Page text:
On a trip to the Outer Banks weekend before last, Mrs. YHT and I managed to HBO Go our way through the entire first season of True Detective. Have you seen it? Parts are hard to stomach, but overall it’s pretty damn fantastic, thanks in no small part to Matthew McConaughey’s character — a brilliant-but-damaged fish-out-of-water detective nicknamed “Rust” with a penchant for philosophical self-torture and a belief that “human consciousness is a tragic misstep in evolution.” He’s part deep South and part deep end, somehow managing to feel authentically in the dirt and in the clouds at the same time. I can’t remember a character like him, nor can I imagine a better spirit animal for the album I became enamored with a few days after Mrs. YHT and I got back from the beach.
This is the first I’ve heard of Sturgill Simpson, and I might not have taken notice had it not been for NPR’s First Listen and the album’s name (which I love): Metamodern Sounds in Country Music. Ray Charles’ classic Modern Sounds in Country and Western Music is one of the more frequently spun records at YHT headquarters, and Simpson’s twist was intriguing: Country music about country music. Now, I didn’t grow up listening to country, and the listening I’ve done in recent years hasn’t been comprehensive enough to chase away the feeling that there are allusions and in-jokes lurking in these 10 tracks that I’m not wise to — details that would lend additional credence to the “meta” piece of the title. The genre-bending aspects of the album — nuggets of psychedelia like fuzz, drug references, heavy reverb and panning sounds so they travel from your left headphone to your right and back again — feel plenty meta though, showing a desire to poke holes in the membrane that separates country from other styles. That said, there’s a meta moment that hits even closer to home for me, and while it comes and goes quickly, it shows how one tiny detail can open a whole other set of considerations, like a wormhole leading to another universe.
Listen to “Living The Dream” below and pay close attention around the 3:15 mark, when the force and frequency of Sturgill’s voice peak. Hear how the texture of the vocal track changes a bit? Like it’s being squeezed ever so slightly? I don’t know enough about recording to tell you exactly what’s going on, but my guess is that’s the sound of a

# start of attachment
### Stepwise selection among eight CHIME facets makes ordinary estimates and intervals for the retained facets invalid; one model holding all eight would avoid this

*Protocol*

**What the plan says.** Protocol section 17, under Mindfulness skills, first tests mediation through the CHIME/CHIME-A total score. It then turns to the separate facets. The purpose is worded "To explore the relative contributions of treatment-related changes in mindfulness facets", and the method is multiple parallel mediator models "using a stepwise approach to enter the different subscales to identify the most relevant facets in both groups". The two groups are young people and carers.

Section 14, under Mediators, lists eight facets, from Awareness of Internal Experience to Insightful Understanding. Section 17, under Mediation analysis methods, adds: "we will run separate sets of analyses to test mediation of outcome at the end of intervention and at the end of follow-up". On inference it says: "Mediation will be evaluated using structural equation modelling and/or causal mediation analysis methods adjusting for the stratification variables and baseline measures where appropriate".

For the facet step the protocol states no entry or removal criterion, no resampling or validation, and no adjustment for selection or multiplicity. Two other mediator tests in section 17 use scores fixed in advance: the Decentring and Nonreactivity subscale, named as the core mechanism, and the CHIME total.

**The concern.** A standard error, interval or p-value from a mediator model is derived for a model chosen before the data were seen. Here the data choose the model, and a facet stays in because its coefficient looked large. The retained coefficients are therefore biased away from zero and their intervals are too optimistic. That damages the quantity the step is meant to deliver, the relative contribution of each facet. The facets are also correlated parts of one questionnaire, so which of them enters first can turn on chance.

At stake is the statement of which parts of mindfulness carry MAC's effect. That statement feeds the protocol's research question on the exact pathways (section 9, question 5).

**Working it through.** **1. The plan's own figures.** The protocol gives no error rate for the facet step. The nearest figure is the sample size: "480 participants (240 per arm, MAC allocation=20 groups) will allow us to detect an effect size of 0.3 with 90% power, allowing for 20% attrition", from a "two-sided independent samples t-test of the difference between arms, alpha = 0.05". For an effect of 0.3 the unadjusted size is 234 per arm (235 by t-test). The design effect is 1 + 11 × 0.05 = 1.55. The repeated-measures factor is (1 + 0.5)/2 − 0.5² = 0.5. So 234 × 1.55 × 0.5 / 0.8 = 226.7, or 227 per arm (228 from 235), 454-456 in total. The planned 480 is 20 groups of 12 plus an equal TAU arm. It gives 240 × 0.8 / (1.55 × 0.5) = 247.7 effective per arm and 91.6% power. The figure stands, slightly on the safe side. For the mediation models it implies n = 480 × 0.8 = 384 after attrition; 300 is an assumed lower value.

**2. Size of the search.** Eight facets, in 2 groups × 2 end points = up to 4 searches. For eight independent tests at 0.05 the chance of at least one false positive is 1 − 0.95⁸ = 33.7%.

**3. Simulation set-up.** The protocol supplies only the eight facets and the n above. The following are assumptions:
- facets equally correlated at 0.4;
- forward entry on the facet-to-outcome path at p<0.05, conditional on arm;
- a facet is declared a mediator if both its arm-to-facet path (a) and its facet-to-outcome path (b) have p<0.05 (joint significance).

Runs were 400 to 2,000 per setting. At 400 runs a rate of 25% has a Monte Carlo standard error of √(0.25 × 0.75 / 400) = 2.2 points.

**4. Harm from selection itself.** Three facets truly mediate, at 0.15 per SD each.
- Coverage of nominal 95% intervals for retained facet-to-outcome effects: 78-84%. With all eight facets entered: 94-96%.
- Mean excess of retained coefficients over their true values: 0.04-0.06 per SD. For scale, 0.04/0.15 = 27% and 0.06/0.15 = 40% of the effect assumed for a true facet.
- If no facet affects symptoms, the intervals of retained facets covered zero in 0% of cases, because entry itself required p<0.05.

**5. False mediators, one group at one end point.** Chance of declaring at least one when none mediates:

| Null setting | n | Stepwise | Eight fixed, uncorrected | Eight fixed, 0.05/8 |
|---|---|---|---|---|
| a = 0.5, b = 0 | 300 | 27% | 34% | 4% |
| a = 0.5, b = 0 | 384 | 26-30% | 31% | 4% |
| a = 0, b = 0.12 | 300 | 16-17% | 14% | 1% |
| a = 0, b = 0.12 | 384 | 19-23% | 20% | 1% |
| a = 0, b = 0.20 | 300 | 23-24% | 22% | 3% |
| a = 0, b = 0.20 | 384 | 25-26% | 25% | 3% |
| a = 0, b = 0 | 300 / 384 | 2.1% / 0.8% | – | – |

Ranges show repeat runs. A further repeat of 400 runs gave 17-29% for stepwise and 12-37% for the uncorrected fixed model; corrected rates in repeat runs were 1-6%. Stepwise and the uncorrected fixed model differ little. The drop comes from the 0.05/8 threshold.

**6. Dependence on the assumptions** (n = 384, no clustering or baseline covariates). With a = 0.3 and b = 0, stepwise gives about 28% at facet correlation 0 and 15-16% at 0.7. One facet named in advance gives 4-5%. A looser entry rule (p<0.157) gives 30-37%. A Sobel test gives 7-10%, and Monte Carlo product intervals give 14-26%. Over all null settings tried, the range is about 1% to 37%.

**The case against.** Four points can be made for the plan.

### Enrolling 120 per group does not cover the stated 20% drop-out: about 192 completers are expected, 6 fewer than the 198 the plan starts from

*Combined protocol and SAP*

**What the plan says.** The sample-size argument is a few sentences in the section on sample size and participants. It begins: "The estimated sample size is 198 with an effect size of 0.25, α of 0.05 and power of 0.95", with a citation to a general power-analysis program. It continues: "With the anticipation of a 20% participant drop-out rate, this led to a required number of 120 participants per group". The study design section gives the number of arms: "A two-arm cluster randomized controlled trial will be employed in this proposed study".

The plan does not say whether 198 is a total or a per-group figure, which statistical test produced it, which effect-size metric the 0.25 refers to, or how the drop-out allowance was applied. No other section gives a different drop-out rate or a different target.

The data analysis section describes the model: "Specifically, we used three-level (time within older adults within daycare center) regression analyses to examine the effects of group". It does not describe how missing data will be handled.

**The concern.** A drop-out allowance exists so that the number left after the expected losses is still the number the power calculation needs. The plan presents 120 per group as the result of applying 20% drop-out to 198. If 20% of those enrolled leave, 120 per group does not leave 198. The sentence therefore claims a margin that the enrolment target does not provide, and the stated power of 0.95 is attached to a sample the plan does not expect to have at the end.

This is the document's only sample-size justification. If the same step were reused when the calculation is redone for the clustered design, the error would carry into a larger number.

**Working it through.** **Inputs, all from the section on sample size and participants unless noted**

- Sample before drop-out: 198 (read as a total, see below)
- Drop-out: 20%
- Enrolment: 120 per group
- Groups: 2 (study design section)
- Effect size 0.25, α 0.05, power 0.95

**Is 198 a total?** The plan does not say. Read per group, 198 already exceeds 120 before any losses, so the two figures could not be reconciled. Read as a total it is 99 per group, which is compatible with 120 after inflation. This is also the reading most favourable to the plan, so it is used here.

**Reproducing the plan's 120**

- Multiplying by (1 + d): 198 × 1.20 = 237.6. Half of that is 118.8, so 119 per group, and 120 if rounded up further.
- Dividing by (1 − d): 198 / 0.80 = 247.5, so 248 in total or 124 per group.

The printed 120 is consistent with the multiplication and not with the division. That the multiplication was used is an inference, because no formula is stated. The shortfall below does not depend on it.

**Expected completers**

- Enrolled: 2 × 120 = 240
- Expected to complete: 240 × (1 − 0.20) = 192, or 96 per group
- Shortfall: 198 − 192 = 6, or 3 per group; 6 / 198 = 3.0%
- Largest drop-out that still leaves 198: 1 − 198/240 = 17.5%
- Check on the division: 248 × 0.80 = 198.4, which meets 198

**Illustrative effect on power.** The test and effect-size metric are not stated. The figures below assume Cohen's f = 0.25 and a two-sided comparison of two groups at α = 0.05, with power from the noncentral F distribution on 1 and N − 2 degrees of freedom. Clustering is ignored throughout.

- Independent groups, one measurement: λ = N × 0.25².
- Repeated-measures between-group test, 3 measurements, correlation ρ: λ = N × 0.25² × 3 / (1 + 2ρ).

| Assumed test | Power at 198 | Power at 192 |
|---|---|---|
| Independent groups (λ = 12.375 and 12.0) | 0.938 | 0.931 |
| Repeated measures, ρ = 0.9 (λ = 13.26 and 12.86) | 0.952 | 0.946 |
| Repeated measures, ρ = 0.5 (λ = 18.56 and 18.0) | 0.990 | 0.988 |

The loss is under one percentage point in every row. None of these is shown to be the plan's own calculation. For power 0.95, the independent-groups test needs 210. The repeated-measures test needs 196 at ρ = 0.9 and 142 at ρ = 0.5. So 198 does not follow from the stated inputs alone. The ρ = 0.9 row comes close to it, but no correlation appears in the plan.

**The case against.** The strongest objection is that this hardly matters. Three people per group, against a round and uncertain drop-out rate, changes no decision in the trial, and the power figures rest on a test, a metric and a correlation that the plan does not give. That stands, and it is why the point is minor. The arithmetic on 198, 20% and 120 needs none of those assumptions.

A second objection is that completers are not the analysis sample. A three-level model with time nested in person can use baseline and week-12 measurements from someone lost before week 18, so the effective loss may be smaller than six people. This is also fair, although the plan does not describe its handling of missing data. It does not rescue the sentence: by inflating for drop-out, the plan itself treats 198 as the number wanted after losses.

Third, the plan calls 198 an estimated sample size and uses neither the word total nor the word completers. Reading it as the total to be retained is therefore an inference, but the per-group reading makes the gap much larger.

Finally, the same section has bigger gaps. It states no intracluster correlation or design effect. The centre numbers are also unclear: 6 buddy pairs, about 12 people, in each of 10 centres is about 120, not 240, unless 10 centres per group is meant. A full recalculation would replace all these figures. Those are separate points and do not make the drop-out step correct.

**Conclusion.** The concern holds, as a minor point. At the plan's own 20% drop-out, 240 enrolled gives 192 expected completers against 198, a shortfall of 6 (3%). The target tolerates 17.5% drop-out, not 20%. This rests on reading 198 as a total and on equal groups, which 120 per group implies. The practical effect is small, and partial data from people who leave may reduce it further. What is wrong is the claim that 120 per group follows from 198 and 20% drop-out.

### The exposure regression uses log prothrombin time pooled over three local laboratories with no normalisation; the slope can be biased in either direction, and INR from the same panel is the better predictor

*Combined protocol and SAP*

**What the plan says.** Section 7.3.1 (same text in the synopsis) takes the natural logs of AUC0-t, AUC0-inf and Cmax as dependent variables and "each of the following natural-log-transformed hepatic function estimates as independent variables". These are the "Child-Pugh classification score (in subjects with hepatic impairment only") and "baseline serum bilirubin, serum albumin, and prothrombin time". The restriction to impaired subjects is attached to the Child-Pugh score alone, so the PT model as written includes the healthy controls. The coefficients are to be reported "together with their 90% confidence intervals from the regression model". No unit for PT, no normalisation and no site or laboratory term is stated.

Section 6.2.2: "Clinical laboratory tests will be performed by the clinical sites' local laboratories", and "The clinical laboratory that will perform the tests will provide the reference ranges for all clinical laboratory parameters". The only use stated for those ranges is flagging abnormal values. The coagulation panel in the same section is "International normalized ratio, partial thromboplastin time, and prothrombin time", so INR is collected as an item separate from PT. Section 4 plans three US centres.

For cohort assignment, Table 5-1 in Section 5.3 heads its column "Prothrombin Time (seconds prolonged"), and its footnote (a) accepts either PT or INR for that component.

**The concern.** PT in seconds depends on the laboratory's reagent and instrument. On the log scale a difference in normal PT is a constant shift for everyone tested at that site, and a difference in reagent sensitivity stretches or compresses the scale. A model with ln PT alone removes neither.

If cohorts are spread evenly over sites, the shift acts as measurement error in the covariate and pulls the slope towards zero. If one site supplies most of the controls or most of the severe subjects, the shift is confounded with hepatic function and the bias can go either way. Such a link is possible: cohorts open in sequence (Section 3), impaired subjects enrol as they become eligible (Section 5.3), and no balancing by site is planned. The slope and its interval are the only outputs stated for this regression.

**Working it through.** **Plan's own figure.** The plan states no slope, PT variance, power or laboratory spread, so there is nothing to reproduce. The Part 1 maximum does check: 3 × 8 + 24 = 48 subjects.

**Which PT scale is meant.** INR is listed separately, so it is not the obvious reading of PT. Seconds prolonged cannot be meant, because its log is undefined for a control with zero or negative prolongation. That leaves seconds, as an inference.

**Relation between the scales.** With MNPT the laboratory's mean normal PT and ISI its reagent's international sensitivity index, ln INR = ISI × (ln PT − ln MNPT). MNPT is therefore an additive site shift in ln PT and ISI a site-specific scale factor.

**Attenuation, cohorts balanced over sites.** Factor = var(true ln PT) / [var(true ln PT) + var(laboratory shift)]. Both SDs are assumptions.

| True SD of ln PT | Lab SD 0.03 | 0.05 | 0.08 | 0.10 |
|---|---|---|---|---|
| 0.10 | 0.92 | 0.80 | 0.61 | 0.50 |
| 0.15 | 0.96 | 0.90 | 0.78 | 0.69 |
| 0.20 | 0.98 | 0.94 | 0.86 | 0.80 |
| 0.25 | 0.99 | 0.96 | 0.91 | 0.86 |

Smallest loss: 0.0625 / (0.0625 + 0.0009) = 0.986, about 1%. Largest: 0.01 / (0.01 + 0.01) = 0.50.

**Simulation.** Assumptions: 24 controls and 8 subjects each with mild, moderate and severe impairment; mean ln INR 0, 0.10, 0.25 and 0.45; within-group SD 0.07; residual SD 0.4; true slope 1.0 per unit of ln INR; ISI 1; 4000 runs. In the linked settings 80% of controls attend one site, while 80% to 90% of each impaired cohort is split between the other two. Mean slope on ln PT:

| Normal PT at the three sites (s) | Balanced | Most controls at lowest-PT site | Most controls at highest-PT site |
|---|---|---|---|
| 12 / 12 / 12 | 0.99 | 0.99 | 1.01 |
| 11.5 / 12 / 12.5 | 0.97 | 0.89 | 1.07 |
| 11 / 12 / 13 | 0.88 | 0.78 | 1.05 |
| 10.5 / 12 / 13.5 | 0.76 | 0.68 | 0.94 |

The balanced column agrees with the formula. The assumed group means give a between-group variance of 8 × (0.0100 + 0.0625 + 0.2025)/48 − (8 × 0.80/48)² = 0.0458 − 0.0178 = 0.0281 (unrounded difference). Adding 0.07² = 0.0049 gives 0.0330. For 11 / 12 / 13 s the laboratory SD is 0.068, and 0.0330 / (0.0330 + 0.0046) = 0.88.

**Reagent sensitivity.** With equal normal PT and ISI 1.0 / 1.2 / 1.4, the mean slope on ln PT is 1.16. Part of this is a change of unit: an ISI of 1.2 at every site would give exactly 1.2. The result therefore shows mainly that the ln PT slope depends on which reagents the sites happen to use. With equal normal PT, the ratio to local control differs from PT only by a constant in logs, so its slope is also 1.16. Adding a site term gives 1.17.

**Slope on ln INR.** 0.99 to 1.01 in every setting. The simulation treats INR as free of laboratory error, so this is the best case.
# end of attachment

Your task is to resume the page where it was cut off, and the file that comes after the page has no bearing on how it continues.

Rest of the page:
condenser compressor [Thanks to Partial Arts for the correction!] microphone — one that makes soft noises louder and loud noises softer — working hard to reign in the extra volume. I could be wrong on that, but I know for a fact that I’ve heard that sound before. It’s all over Aretha Franklin’s early recordings — especially the ones she did in Muscle Shoals. Take “I Never Loved a Man (The Way I Love You).” Her voice is so powerful that she’s clearly maxing out the capabilities of the studio’s equipment. It’s the sound of a limit being tested. Her high end had so much punch in those days it was absurd, and you could forgive a studio engineer or microphone manufacturer for not having a solution for that — and it’s funny to describe Franklin’s voice this way — problem.
Pushing against a limit like this forces you to acknowledge that the limit exists, which in turn requires that you reckon with what’s on the other side. Those moments near the end of “Living The Dream” serve as a reminder that regardless of how sophisticated technology has become — how expensive the microphone or how flexible the editing software — when you step back, humans are still singing into cans in much the same way we were more than 100 years ago. It’s a funny exercise that’s come to mean so much to so many people, allowing us to travel in space and time and develop deep, meaningful relationships with ideas and cultures that would otherwise have been fleeting. Think about it — before recording technology, sounds would ring out and never be heard again. Ever. It’s either poignant or terrifying depending on how comfortable you are with your mortality. Yet here we are. Subverting nature. Poking at eternity. All with a can and some wire. (Makes Jack White’s Voice-o-Graph booth seem pretty damn cool, eh?)
Who knows whether Sturgill Simpson had any of this in mind when he was in the studio recording Metamodern Sounds — I doubt he went in there saying “I’m going to sound like Aretha Franklin and poke eternity on this one!” — but those four letters that kick off the album’s title open up whole universes of interpretation, and I wholeheartedly recommend stepping into its spacey goodness. I’m pretty sure Rust would as well.